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The following code works as expected for me under 64-bits, but fails under 32-bit at -O2 and -O3, the expected output is 1.1, under the bugged systems it prints 1.0. I'm trying to establish if this is a bug in my code (making some bad assumptions about how floats work) or in GCC. If it's in my code, how on earth do I go about fixing it?

#include <math.h>
#include <stdio.h>


int f(double x) {
    return isinf(1.0 / x);
}

int m_isinf(double x) {
    return x != 0 && x * 0.5 == x;
}

int g(double x) {
    return m_isinf(1.0 / x);
}

double values[] = {
    5.5e-309,
    -1.0
};

int main() {
    int i;
    for (i = 0; values[i] != -1.0; i++) {
        printf("%d\n", f(values[i]));
        printf("%d\n", g(values[i]));
    }
    return 0;
}
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4 Answers 4

up vote 3 down vote accepted

Expression may be evaluated with more precision than the type. In your 32 bit build, the compiler is probably using the 80 bits long double (which is no more used in 64 bits) to evaluate x != 0 && x * 0.5 == x.

(GCC has know problems with this rules, evaluating with more precisions in context where it can't).

6.3.1.8/2 in C99 (6.2.1.5 in C90 is equivalent):

The values of floating operands and of the results of floating expressions may be represented in greater precision and range than that required by the type; the types are not changed thereby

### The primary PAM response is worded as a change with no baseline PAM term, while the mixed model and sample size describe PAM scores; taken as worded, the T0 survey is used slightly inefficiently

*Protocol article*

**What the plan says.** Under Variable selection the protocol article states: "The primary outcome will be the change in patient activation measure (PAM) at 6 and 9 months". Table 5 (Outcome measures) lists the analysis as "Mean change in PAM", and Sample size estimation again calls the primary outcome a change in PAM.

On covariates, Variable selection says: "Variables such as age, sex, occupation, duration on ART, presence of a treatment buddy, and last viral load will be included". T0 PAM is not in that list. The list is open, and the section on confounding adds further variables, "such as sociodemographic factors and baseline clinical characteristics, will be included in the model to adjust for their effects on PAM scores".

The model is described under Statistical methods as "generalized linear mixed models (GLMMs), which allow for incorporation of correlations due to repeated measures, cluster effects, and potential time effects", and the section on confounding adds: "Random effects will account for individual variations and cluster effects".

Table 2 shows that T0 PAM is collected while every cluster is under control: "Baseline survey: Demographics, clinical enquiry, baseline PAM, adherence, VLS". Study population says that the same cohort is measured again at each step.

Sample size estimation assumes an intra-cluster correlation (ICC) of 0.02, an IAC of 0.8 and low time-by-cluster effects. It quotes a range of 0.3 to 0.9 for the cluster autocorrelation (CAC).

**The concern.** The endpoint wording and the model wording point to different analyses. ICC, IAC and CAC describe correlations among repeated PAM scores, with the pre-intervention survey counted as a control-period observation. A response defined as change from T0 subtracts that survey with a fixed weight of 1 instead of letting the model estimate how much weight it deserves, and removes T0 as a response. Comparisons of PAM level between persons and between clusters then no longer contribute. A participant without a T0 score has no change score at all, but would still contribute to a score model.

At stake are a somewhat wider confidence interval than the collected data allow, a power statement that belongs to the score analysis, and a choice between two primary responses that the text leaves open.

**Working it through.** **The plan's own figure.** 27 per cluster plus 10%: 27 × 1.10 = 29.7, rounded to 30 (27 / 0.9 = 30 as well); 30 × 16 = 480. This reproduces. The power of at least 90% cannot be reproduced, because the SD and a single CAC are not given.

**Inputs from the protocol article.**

In a conforming implementation:

int m_isinf(double x) {
    double const half_x = x * 0.5;
    return x != 0 && half_x == x;
}

should work. But gcc bug (http://gcc.gnu.org/bugzilla/show_bug.cgi?id=323 look at the number of duplicates) often prevent this to work. There are some work around in the bug report.

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Is there a way to write m_isinf in a way that's safe against this, without directly checking the bits? –  Alex Gaynor Apr 14 '11 at 9:04
    
@Alex, using intermediate variables to ensure that you get the rounding you want is the standard solution. The problem is that gcc's bug often prevent to get the standard behavior. (ISTR that it has been fixed, I don't know at what run-time cost for the program). –  AProgrammer Apr 14 '11 at 9:08

Basically, using equality comparison on floats and doubles is a sure way to unexpected behavior.

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You can check the value directly, like so:

#include <math.h>

int isinf(double d) {
  union {
    unsigned long long l;
    double d;
  } u;
  u.d=d;
  return (u.l==0x7FF0000000000000ll?1:u.l==0xFFF0000000000000ll?-1:0);
}

Courtesy of dietlibc

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Look at this for floating point control http://cibak.web.cern.ch/cibak/pval/valid.html

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